Citizens of the universe, hold on to your butts: Scientists just gained a whole new sense.
The team at the Laser Interferometer Gravitational-Wave Observatory, better known as LIGO, announced Thursday that they'd detected two black holes colliding deep in the blackness of space — finally proving the existence of gravitational waves, or ripples in the fabric of space-time, as physicist Albert Einstein theorized a century ago.
"This opens a window onto the universe," Gregg Harry, an assistant professor at American University who works at LIGO, told Mic, repeating LIGO co-founder Kit Thorne's sentiments during Thursday morning's press conference. "This is just the beginning. Observing the two black holes is amazing — but there are probably all kinds of things out there we can observe with this technology."
Measuring gravitational waves requires an enormous system. It involves a laser beam that gets split at a mirror, then sent 2 1/2 miles to another mirror at the end of an antenna arm and bounced back to its origin. It lets the LIGO team detect even an incredibly small disruption, because if the laser doesn't return to exactly where it started, it means something out there moved. And when that happens, it makes a sound — in this case, a short chirp.
Being able to prove one of Einstein's theories is already a big deal. It tells us the laws of physics apply the same way on Earth as they do elsewhere in the universe, which is a hard conclusion to draw without actually traveling there. But the further implications — we could be able to study gravity, something scientists don't fully understand — could lead to huge discoveries in the field.
What's more, according to Harry, LIGO's two Advanced LIGO detectors weren't even turned up all the way. "Advanced LIGO had just turned on when we made this detection," Harry told Mic. "The sensitivity level wasn't even at where we think we can get it. In a year or two, we'll be able to get it to the ultimate sensitivity, better by a factor of three."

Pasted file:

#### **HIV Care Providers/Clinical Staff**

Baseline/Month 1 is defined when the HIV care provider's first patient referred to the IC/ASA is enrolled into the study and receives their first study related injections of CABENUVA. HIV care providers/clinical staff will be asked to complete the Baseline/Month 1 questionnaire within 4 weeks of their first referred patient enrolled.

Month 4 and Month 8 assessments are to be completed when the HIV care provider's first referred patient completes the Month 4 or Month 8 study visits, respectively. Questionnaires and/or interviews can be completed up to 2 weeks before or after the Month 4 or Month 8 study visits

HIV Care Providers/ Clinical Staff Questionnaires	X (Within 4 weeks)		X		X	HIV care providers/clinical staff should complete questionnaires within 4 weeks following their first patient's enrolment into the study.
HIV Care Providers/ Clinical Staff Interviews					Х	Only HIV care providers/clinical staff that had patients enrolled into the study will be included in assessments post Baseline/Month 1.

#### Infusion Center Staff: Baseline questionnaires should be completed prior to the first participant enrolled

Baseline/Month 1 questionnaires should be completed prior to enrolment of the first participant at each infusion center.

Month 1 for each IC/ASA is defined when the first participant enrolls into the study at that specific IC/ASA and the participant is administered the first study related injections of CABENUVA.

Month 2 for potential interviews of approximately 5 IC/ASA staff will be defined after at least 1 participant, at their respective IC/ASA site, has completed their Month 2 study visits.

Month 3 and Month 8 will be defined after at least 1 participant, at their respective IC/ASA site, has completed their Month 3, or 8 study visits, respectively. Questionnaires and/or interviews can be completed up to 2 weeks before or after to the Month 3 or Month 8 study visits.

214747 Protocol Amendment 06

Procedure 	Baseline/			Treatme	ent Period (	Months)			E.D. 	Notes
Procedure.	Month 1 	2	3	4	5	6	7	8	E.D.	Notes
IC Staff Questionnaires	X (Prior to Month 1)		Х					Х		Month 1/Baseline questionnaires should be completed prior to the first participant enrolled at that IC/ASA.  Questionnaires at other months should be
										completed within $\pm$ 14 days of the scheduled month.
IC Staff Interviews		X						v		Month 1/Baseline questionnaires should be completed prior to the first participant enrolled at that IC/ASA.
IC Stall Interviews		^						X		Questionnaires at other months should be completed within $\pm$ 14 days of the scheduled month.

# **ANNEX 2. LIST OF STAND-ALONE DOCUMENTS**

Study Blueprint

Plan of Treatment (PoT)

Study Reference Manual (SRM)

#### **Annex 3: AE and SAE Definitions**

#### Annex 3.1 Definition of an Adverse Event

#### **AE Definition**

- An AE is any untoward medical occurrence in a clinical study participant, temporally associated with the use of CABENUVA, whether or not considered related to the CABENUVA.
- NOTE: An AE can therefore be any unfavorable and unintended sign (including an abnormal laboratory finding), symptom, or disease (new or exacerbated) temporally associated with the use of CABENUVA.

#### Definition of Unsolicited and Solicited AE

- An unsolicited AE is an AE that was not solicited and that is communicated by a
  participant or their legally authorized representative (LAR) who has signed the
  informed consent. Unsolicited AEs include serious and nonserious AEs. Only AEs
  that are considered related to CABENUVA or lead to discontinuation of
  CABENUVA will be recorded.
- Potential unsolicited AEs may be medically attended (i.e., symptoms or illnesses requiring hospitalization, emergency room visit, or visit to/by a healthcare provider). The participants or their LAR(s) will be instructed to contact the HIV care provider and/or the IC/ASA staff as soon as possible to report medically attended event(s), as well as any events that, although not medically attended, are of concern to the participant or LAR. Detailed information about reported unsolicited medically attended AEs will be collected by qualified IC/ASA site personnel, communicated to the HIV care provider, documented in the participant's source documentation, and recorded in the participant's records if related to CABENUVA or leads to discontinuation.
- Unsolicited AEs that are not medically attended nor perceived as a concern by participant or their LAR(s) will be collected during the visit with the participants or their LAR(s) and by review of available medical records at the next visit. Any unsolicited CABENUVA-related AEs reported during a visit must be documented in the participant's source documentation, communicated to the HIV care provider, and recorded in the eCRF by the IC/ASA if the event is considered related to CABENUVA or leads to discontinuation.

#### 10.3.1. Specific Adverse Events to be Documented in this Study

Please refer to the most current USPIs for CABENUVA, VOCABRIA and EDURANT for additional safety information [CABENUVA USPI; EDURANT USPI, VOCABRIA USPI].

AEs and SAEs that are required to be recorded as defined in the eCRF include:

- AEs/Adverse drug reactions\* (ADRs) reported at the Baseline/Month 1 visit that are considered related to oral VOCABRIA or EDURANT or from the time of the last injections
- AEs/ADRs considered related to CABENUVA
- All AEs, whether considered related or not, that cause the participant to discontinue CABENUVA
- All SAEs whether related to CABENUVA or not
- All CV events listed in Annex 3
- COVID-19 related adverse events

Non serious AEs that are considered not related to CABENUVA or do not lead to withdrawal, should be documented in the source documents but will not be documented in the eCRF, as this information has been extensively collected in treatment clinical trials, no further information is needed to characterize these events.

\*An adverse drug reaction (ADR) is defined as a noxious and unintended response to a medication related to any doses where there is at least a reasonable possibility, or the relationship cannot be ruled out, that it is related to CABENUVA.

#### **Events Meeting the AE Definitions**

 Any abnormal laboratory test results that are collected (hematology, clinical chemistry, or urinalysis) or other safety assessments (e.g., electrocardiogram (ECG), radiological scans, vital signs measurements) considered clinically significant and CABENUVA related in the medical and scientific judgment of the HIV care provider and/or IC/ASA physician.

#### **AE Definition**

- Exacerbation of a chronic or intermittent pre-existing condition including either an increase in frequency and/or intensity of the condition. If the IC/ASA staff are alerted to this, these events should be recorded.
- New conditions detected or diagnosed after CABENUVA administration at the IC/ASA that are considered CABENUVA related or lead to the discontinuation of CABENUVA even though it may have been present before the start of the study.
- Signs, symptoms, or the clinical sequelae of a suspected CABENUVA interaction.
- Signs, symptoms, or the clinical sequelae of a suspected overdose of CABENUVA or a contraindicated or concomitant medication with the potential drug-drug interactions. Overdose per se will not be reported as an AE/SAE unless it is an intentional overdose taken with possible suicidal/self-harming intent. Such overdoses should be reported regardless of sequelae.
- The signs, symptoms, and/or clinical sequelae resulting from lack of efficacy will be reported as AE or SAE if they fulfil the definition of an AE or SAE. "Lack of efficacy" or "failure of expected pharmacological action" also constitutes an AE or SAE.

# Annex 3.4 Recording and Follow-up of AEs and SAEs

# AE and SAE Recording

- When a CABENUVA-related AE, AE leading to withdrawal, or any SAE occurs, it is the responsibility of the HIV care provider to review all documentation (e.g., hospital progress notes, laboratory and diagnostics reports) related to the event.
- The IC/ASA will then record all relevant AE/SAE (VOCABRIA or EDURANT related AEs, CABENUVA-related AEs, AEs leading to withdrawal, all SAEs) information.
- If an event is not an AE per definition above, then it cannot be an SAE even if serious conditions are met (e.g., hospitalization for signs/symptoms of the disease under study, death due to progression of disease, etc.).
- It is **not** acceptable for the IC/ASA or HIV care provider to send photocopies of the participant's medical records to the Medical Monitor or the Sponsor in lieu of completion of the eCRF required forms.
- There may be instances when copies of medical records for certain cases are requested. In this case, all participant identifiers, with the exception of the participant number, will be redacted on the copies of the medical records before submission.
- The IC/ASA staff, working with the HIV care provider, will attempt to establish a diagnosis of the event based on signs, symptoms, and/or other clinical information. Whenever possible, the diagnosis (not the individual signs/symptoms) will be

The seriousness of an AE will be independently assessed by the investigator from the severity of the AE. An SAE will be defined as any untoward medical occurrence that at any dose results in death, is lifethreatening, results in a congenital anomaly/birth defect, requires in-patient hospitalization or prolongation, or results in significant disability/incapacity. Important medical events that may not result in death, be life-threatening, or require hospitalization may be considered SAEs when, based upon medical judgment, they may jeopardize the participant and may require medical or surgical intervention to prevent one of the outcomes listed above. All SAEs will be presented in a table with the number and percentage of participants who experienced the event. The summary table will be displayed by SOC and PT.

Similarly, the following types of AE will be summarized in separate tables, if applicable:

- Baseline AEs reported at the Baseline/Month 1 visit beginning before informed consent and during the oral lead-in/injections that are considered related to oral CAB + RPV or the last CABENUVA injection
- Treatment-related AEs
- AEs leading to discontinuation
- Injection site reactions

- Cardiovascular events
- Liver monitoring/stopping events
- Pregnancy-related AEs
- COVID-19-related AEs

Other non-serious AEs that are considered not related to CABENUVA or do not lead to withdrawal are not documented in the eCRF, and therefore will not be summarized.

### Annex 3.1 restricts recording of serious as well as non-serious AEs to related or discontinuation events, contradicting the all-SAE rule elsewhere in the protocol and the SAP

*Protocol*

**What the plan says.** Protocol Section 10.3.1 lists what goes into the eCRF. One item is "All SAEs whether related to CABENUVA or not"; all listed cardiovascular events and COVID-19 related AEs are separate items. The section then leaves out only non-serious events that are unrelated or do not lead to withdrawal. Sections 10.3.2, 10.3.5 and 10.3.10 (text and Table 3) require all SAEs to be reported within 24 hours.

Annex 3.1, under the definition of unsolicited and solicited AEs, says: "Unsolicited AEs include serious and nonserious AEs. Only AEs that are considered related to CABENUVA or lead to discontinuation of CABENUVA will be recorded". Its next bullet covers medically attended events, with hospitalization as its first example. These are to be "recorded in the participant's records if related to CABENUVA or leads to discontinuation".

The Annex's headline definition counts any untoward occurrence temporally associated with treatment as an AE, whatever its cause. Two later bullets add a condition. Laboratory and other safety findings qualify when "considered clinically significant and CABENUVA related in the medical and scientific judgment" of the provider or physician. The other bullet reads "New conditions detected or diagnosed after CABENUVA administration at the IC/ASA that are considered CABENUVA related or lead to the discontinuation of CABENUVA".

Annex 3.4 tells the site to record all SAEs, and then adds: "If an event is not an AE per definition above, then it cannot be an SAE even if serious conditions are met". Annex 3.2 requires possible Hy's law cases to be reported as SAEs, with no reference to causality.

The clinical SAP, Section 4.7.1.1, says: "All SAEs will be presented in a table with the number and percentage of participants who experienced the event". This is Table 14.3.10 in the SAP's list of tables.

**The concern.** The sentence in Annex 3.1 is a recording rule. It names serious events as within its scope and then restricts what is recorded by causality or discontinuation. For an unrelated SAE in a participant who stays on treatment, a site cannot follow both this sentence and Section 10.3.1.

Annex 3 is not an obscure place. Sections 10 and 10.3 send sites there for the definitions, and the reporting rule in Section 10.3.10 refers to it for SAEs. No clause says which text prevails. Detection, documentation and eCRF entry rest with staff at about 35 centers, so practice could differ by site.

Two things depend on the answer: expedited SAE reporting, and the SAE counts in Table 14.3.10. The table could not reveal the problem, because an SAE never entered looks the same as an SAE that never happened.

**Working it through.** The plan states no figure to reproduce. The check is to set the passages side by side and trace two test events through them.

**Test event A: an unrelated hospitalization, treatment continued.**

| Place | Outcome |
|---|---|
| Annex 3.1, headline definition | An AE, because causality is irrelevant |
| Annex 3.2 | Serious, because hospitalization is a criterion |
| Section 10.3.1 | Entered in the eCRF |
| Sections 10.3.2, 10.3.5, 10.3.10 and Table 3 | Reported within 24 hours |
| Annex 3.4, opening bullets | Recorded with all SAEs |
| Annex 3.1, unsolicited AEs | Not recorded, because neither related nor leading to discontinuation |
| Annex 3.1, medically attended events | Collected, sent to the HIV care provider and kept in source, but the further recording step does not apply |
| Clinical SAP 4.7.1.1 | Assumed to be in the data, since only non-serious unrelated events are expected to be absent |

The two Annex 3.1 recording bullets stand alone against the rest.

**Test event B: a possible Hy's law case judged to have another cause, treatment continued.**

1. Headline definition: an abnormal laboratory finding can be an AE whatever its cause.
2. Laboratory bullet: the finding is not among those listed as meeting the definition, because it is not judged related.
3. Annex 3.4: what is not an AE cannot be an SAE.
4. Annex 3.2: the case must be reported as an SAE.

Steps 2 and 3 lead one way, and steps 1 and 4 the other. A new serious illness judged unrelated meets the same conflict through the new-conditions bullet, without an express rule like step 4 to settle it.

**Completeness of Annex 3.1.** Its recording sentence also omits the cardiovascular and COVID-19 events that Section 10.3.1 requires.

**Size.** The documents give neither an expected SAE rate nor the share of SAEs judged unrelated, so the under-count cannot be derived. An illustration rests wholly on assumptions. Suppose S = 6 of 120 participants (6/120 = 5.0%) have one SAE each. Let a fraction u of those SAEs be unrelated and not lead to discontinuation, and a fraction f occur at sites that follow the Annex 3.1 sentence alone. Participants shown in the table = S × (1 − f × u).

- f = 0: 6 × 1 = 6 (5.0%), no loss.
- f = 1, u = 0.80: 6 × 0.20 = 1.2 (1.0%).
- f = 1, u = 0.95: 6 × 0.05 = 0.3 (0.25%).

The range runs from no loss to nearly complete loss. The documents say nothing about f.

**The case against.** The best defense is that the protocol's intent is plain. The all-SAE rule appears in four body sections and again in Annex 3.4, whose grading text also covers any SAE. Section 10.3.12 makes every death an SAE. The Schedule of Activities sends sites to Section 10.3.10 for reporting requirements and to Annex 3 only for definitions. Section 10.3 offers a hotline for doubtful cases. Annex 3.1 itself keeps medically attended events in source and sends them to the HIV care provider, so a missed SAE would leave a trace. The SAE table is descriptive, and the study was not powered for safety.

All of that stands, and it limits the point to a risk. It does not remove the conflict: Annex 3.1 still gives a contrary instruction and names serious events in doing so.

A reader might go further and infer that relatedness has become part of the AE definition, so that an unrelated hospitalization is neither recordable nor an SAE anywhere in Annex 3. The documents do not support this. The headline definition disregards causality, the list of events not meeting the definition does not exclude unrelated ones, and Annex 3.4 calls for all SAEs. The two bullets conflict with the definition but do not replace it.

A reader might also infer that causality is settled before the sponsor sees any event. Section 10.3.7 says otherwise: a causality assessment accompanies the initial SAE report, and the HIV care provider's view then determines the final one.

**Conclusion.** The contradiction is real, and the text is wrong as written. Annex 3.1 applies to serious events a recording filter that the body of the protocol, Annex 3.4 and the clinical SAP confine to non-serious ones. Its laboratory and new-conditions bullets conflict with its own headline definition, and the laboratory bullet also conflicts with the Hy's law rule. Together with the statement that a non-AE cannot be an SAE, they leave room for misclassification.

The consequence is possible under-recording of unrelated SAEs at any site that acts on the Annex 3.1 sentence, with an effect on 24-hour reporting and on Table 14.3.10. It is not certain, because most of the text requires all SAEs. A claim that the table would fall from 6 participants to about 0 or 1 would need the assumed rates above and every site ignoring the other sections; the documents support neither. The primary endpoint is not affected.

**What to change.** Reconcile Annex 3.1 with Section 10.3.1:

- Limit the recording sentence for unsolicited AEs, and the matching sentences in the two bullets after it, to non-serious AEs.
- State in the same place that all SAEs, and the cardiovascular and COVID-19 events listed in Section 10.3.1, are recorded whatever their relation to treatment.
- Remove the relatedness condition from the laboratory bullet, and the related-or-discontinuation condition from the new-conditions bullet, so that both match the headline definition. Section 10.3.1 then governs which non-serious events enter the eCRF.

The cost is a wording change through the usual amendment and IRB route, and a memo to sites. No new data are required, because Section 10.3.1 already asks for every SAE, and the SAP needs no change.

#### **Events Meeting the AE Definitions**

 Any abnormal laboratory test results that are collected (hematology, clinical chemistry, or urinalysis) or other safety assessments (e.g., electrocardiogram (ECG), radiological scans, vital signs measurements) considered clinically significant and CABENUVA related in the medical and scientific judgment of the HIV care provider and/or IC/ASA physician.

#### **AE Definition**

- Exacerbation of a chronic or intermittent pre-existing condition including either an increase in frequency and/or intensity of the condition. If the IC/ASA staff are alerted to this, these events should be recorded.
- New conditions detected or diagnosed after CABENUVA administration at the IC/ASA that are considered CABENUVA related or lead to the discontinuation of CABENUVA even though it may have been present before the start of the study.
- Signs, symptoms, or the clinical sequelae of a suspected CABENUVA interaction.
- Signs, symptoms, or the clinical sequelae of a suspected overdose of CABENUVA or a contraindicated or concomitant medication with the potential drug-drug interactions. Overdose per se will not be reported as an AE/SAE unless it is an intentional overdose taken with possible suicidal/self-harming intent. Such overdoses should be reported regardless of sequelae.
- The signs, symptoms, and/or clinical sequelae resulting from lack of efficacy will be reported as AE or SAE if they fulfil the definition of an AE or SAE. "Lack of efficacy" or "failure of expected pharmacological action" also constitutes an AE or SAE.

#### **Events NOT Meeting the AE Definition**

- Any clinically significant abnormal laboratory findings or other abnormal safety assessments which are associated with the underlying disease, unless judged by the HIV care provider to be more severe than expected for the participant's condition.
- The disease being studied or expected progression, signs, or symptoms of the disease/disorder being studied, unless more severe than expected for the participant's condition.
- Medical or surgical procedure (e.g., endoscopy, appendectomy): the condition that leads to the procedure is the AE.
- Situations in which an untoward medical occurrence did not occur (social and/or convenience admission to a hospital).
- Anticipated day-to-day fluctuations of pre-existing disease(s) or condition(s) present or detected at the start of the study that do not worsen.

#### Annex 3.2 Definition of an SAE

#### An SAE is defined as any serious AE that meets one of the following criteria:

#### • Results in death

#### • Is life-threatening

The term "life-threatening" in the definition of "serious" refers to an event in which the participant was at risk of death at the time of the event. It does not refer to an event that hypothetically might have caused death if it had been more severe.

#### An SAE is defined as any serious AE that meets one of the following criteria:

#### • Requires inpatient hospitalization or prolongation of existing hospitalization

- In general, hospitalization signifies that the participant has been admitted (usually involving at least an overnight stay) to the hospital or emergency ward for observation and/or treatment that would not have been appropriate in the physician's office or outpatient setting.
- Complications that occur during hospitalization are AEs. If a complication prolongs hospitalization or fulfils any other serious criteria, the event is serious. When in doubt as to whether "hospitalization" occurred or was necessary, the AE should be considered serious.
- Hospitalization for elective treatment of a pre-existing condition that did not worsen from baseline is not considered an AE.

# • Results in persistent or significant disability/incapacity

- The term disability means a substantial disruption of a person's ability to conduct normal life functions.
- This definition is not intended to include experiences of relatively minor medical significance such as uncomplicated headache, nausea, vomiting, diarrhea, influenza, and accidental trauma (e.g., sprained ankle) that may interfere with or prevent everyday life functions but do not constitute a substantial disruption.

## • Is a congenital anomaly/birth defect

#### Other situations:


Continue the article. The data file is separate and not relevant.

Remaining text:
That means the LIGO team could start seeing these events on a monthly or even weekly basis. "We look forward to seeing gravitational waves from other astronomical events like neutron stars or supernovas or even the Big Bang."
This opens up so many questions to explore. Where did black holes come from? Did they form in galaxies? Did they form outside of galaxies and then move in? How did they evolve to a situation where two could spin around each other?
"This is the exact kind of science we're hoping to know more about," Harry told Mic. "Black holes coming together: That was speculation before. Now we know it's real."
The situation leading up to the discovery is sort of a perfect storm. Not only was the newly switched-on tool extremely powerful — able to detect movement down to one one-thousandth of the diameter of a proton — but the amount of energy created by two massive objects, like black holes, colliding was enough to send these space-time ripples a billion light-years across the universe to our galactic front door.
Harry said this breakthrough probably won't change how we travel in space, besides the possibility of having a gravitational-wave version of the New Horizons space probe or Hubble Space Telescope. Basically, we'd have interstellar ears to go with our interstellar eyes.
Nor will this necessarily mean the discovery of extraterrestrial life, as UFO-watchers hoped. Though, after a gauntlet of caveats about the slim likelihood of discovering aliens, Harry offered, "It's certainly more plausible now because we've never looked in the gravitational wave world. And if that's where extraterrestrials were communicating, we wouldn't have known. It's unlikely, because we don't know if there is extraterrestrial life, but new technology always leads to new discoveries."
That's a big what-if. But think of how much of our life is dictated by gravity, and how little we really know about it — especially the farther away from Earth it occurs. Just like the way technology picks up steam with every new advancement, confirming gravitational waves could be the steam that gets us closer to understanding what's happening light-years, in every direction, from where we're standing right now.